First, in general, Rows 1, 2 and 3 models were seldom built ... and in many cases, Row 4 models were not even built. The models which are not explicitly produced are implicitly assumed by default, and a lot of assumptions were made which have since proven to be, or have become, erroneous. Furthermore, the Rows 1 and 2 models can change as fast as Management can change their minds, whereas the Row 5 implementations are "poured in concrete," resembling hundred story buildings. There simply is no way to keep the Row 5 reality in synch with the Row 2 perceptions without explicit formalizations and configuration control of the intermediate Row models as is done for physical products.

Second, the functional aspect of the systems was optimized at the expense of the data and the network for implementation expediency, that is, the data and hardware/systems software were tailored to the application and therefore disintegrated with regard to the Enterprise. Semantic and network discontinuities were created such that now, files can’t be related nor nodes connected and as a result, "maintenance" of the "legacy" now consumes the "lion’s share" of the I.T. resources. Worse, the energy of the Enterprise is consumed attempting to reconcile the semantic discontinuities and overcome communication complexities.

Third, the Enterprise has simply changed around the existing applications and these applications were built under the assumption that nothing would ever change. This is clear because the only application models that are left in many cases are those that are machine readable ... Row 6. If anything changes in Rows 1, 2, 3, 4, or 5 above, those models in which the change occurs have to be "reverse engineered" from whatever information remains in Row 6. Some people liken this process to Archeology, that is, it is very costly and there is questionable confidence in its accuracy or even "do-ability."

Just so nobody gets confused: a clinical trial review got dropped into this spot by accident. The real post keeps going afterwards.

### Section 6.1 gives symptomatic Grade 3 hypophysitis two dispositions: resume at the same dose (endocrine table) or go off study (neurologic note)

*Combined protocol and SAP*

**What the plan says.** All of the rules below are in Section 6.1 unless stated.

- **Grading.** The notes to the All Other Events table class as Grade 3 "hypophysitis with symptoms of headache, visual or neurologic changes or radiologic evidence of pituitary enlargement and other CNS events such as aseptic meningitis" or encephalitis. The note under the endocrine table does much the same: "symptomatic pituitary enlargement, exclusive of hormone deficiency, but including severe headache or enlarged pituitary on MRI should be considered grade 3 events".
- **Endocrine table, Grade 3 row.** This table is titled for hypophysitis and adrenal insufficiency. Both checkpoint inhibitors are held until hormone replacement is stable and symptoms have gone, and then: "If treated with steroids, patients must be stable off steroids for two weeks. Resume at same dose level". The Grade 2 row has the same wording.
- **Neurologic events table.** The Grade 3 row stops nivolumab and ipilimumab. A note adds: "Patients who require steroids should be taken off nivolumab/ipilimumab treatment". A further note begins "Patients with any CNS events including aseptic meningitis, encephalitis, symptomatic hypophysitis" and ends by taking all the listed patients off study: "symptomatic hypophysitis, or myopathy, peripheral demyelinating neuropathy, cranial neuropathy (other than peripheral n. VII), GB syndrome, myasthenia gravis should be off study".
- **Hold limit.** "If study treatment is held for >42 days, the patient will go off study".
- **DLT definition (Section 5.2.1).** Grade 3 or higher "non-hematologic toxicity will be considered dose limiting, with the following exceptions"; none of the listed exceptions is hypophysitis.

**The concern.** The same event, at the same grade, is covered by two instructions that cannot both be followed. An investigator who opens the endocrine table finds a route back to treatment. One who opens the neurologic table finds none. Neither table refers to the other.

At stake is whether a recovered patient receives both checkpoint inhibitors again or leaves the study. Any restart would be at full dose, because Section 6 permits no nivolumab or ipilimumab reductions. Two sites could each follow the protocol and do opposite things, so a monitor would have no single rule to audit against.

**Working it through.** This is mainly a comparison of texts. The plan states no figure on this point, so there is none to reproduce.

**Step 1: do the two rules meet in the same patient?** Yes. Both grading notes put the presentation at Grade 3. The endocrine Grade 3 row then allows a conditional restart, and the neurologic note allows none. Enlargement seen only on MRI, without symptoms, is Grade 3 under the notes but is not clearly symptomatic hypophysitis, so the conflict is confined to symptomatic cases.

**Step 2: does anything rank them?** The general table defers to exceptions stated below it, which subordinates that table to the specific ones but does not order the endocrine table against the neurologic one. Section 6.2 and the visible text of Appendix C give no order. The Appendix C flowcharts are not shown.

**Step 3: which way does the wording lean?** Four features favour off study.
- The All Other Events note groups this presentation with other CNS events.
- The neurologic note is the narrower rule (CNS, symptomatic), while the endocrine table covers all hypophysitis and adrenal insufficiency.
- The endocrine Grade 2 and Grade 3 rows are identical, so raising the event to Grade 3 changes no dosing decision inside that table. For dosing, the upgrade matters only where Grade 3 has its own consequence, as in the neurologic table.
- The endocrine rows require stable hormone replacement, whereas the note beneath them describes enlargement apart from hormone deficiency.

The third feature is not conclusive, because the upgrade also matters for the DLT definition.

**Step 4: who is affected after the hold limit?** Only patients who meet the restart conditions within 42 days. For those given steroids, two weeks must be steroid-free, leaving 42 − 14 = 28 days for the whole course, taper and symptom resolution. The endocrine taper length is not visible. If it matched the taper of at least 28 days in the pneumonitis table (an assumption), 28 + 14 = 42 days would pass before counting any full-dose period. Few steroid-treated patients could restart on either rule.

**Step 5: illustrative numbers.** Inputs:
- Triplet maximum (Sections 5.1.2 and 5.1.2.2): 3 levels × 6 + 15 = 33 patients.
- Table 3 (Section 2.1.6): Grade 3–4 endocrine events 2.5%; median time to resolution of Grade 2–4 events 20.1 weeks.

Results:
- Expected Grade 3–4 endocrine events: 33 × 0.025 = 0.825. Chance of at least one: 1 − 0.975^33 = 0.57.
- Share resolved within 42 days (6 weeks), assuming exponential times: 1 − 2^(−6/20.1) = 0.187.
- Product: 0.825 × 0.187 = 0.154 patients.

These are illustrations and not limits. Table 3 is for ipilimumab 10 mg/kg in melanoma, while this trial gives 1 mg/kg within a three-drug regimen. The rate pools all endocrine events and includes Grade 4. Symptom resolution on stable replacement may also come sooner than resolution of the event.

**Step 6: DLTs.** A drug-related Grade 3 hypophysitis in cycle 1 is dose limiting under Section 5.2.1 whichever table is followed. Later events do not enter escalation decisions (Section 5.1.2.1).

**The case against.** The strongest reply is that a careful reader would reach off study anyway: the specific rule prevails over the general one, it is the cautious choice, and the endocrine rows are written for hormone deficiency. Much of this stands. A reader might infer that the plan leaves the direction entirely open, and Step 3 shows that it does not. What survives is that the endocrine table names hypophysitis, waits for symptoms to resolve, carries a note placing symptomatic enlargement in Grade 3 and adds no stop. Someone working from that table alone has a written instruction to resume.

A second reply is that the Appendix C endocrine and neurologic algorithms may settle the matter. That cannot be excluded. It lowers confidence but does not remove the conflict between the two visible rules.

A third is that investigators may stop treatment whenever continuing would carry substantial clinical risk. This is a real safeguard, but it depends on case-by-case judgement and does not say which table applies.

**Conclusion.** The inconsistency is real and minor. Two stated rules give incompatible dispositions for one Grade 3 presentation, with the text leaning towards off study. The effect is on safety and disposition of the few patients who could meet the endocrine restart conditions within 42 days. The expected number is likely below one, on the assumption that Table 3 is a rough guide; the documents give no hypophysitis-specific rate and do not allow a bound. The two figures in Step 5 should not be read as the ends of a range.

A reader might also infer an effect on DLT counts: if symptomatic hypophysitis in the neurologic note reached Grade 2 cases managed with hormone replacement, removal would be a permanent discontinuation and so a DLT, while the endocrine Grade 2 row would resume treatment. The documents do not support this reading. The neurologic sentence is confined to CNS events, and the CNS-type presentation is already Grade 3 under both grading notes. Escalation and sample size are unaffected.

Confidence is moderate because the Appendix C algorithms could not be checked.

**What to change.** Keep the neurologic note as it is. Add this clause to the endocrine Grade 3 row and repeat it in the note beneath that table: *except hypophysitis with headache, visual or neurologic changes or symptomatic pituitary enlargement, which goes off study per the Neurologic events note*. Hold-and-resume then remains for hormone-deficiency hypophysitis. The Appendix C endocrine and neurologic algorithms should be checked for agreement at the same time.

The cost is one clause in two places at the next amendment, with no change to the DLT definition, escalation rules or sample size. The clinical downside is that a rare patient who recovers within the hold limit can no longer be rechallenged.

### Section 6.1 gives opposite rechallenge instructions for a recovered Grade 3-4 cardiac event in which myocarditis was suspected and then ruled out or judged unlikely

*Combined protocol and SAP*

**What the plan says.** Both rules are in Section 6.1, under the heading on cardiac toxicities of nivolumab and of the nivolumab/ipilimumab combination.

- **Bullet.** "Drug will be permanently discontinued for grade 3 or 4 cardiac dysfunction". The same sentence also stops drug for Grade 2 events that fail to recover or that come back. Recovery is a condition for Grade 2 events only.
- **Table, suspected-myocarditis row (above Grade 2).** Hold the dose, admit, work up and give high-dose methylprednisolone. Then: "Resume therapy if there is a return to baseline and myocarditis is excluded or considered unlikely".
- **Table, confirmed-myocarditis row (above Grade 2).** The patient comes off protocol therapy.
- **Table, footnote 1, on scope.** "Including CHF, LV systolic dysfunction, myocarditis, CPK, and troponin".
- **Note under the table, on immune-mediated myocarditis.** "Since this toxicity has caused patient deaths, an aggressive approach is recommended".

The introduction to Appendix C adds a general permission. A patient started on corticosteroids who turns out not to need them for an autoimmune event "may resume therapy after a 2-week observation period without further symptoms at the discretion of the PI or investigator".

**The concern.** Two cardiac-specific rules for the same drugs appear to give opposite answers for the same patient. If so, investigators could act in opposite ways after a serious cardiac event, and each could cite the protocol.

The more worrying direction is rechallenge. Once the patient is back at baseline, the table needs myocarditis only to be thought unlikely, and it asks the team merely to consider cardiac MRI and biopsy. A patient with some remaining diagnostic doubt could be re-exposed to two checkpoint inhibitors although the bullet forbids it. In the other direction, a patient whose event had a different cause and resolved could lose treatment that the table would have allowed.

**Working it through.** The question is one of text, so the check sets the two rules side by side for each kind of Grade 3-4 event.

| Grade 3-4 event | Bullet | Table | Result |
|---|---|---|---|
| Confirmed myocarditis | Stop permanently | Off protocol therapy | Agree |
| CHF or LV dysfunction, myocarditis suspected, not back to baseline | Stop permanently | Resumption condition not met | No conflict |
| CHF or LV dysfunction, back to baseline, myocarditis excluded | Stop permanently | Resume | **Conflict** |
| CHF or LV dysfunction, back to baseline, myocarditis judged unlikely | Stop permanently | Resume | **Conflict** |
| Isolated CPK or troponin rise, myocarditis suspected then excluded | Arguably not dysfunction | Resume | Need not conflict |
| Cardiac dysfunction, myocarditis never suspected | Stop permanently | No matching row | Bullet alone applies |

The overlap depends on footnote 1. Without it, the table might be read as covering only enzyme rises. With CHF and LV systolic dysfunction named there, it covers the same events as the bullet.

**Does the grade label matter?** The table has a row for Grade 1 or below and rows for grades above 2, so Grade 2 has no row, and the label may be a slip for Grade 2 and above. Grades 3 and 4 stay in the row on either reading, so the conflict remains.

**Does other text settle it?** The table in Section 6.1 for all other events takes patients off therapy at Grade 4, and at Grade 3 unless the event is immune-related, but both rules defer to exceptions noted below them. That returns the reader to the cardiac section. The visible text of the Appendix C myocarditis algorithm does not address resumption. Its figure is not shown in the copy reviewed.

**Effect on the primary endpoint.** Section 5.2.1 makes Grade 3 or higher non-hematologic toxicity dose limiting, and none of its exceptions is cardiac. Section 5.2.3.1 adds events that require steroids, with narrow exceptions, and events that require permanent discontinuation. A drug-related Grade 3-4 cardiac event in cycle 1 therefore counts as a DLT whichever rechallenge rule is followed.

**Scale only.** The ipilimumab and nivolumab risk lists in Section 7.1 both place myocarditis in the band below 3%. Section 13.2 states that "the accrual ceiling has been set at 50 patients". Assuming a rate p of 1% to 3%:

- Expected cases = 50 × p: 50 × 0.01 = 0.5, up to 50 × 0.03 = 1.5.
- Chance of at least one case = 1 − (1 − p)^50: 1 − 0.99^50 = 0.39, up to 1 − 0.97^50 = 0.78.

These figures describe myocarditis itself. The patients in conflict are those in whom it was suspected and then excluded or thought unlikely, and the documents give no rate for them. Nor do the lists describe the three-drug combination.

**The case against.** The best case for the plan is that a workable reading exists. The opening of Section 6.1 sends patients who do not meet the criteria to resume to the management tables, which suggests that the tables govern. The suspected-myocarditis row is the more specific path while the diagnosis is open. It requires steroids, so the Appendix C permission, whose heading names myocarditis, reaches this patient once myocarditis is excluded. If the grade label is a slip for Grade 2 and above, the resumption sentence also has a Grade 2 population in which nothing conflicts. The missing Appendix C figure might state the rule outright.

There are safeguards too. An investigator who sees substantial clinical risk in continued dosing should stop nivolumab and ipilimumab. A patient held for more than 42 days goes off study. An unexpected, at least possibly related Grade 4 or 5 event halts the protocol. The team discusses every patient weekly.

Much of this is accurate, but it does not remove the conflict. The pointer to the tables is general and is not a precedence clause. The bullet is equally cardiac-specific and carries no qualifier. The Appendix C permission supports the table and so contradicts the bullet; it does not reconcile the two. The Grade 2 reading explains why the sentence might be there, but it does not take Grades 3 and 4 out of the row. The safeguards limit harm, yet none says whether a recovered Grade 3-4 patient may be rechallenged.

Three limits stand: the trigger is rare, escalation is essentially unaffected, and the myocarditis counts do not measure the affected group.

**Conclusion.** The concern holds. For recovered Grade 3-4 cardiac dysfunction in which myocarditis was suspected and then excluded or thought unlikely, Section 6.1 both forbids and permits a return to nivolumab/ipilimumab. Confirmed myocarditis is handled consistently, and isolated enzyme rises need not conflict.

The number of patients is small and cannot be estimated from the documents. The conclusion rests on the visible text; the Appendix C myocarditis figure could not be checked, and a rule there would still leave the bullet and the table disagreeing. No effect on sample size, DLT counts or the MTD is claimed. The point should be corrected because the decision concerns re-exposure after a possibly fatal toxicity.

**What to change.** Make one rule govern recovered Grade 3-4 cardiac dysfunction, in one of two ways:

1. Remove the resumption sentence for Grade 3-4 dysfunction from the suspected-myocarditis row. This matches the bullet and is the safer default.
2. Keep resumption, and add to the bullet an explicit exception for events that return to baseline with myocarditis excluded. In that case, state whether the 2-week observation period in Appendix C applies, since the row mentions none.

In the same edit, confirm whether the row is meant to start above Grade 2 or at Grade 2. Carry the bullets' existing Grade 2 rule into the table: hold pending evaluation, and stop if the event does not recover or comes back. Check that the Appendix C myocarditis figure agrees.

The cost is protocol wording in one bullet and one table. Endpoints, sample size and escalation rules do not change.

Third, the Enterprise has simply changed around the existing applications and these applications were built under the assumption that nothing would ever change.

Now, the message to current Enterprise management as well as application developers is quite poignant out of the context of the Enterprise Framework. If these architectural issues are not being explicitly addressed in current Enterprise engineering and/or systems development projects, that is:

a. if Rows 1, 2, 3, and 4 models are not being formally defined,

b. if steps are not taken to preserve Enterprise-wide integration of Columns 1 and 3 models, and

c. if all models produced are not being retained for change management purposes,

then, we are clearly building more " legacy." We may well gain some temporary respite from the stress that is inherent in the existing inventory of systems, but the frustration and aggravation, not to mention the cost and complexity of maintaining the "legacy" and the Enterprise's inflexibility and unresponsiveness to change, is bound to intensify as the Enterprise presses on into the dynamic, turbulent, "Information Age." All the innovative technology "solutions" in the world including very good things like Data Warehouse, Object-Oriented, Client-Server, Parallel Processing, etc., etc. serve only to help build more "legacy" faster. We have to satisfy short term demand, but at the same time, it becomes obvious from looking at the "legacy" in the context of the Framework, if we ever intend to be free from the "legacy" problem, WE MUST FIRST ADDRESS THE ENTERPRISE ARCHITECTURE ISSUES!!

The Framework for Enterprise Architecture can be employed as a thinking tool to help understand a variety of complex issues and to develop deliberate and enduring strategies for creating flexible and agile, modern-day Enterprises designed to accommodate the vagaries and capriciousness of the "post-industrial" society.


1. "A Framework for Information Systems Architecture." John A. Zachman. IBM Systems Journal, vol. 26, no. 3, 1987. IBM Publication G321-5298. 914-945-3836 or fax: 914-945-2018.

2. "Extending and Formalizing the Framework for Information Systems Architecture." J.F. Sowa and J. A. Zachman. IBM Systems Journal, vol. 31, no. 3, 1992. IBM Publication G321-5488. 1-800-879-2755.

© Copyright 1993-1996 Zachman International, Inc. A